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Q & A: Expert guide Paul Prior on the magnificence of Patagonia

Q&A: Expert guide Paul Prior on the magnificence of Patagonia

Originally featured in Canadian Geographic Travel Newsletter

One of many trips offered by Eagle-Eye Tours through Canadian Geographic Adventures, Patagonia is a naturalist’s dream with abundant wildlife, picturesque landscapes and astonishing biodiversity
Torres del Paine from Pehoe

Torres del Paine © Paul Prior

A landscape lover’s dream, Patagonia is a bucket list destination that all naturalists should visit at least once in their life. And what better way to experience this region than with Eagle-Eye Tours and Canadian Geographic Adventures, where you will be joined by an expert guide and a Royal Canadian Geographical Society ambassador. Over the course of 13 unforgettable days, you will explore areas of Southern Chile and Argentina that boast some of the world’s most picturesque landscapes filled with astonishing terrestrial and marine life. Imagine being up close and personal with a southern right whale or staring out over a colony of king penguins – who wouldn’t want to add these experiences to their adventurer’s repertoire?

Paul Prior has been leading expeditions with Eagle-Eye Tours for 20 years and says the Patagonia adventure is one that will blow your mind. When he is not guiding tours, Prior is a biologist with the Toronto Regional Conservation Authority, but loves the opportunity to show people the nature of Patagonia. Canadian Geographic spoke with Prior for an insider’s look at Eagle-Eye’s amazing Patagonia Wildlife Safari trip, taking place in November 2022 and 2023.

Male Puma, Torres del Paine

Male Puma © Paul Prior


King Penguins Pinguino Rey

King Penguins © Paul Prior

On the highlights of the trip

The real highlight of the trip is the landscape. It’s just astonishingly magnificent. Second to that would be the chance to encounter three different species of penguins on the mainland without having to go down to the Antarctic.

One of the highlights of the last trip was actually getting to visit a king penguin colony. There were about 100 birds, so that was really cool. We’ve also managed to see mountain lions (pumas) the last couple of times and I mean, seeing a big cat is always a thrill. 


On his favourite animals to see on the trip 

I must admit, for me, the king penguin is the highlight. It’s just special to see that. After the king penguins, black-browed albatross. Albatross are always a thrill for me.  

On whether you need photographic experience to make the most of your trip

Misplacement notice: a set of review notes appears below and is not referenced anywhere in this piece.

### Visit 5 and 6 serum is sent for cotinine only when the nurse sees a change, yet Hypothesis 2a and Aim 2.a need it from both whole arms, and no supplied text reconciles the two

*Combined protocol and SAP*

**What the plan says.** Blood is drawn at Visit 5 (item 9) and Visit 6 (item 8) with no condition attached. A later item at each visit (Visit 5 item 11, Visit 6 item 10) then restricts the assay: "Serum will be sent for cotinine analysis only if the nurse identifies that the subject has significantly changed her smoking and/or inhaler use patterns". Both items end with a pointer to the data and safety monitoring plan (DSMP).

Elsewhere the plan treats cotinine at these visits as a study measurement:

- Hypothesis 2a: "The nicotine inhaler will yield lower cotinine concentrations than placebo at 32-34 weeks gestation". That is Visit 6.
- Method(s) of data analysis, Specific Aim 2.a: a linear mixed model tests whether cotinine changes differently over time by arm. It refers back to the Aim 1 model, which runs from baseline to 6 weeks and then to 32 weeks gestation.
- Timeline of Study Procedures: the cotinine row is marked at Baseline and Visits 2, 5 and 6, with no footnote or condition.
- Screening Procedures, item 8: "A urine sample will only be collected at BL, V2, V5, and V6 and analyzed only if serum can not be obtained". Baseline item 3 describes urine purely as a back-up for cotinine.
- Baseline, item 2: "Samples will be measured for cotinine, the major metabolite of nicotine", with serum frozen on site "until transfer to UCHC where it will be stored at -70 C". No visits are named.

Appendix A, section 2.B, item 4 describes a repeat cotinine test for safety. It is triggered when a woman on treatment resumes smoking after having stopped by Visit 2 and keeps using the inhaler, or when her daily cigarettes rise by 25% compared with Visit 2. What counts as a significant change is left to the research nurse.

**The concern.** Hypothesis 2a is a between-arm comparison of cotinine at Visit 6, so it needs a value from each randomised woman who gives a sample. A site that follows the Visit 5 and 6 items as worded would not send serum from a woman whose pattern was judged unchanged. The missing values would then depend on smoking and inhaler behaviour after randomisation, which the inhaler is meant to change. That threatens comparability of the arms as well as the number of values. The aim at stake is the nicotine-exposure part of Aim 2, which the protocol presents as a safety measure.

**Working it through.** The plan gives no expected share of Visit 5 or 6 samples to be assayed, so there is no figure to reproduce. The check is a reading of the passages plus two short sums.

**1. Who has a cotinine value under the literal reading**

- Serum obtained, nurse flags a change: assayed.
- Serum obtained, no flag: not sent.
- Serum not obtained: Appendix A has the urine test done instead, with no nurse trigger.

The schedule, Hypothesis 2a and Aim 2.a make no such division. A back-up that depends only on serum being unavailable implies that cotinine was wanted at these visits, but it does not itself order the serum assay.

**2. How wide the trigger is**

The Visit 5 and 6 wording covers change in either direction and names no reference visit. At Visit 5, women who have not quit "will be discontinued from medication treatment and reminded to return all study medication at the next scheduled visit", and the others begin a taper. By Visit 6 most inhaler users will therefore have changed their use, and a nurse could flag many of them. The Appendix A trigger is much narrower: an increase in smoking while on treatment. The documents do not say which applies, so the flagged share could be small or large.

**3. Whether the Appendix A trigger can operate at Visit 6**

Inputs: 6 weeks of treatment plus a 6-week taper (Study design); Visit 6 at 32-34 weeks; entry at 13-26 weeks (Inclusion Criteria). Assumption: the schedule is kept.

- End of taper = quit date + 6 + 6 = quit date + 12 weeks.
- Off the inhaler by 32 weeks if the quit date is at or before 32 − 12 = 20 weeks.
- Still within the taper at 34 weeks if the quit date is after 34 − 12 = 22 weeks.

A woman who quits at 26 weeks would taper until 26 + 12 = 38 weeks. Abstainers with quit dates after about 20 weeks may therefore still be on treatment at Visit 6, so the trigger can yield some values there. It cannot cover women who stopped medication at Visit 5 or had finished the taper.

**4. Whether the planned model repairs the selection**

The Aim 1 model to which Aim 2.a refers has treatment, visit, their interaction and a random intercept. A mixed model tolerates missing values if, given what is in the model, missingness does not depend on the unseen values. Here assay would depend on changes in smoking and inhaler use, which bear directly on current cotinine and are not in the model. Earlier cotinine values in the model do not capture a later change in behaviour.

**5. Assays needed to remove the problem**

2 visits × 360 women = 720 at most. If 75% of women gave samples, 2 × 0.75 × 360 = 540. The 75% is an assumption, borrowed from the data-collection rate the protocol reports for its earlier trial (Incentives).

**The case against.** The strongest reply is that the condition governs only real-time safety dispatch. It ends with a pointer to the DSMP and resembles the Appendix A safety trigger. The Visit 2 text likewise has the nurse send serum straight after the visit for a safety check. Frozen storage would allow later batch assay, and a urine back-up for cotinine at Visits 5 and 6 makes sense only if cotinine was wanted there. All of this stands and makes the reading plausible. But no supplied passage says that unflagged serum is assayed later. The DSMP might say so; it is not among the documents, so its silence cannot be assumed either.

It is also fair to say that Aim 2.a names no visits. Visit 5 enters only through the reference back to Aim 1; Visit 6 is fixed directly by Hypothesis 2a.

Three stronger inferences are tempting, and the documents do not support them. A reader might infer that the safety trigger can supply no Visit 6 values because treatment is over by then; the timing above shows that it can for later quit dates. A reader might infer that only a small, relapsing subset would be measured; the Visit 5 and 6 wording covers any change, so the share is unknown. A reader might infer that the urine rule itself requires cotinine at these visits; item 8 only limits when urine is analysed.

You don’t have to be a photographer; it’s not a trip that has been designed specifically with photographers in mind. You don’t even need to bring a camera! I think it’d be foolish not to because you’re going to miss out on capturing some really marvellous landscapes. At the same time, if you are into photography, this trip should be very high on your bucket list because there are some amazing things to see. We’ve had good photographers on board that have taken marvellous shots.

Black-browed Albatross

Black-browed Albatross © Paul Prior


Southern Sea Lions

Southern Sea Lions © Paul Prior

On the Eagle-Eye Tours difference

We’re not so geared toward seeing the highest number of species to check off people’s lists. We’re much more for general nature appreciation, so we try to arrange the tour in such a way that we get to see a variety of things. For example, on the Patagonia trip, we go to Pali Aike, which is pretty barren and birds are few and far between, but the landscape is just fantastic and there are guanacos all over the place and the plants are wonderful.

It’s a two-week trip but you could spend a lifetime in Patagonia and still be thrilled by it. So for two weeks, we try to give people a really good understanding of the region and perhaps leave them with the desire to go back and explore it in more depth.


On his favourite part of the trip 

What stands out for me is hearing the reactions of some of the guests. You’re on a boat, a right whale surfaces next to you and there’s a big gasp and an “ah” and it just makes me smile because that’s how I was the first time I saw this. And I still am to some extent.

Southern Right Whale

Southern Right Whale © Paul Prior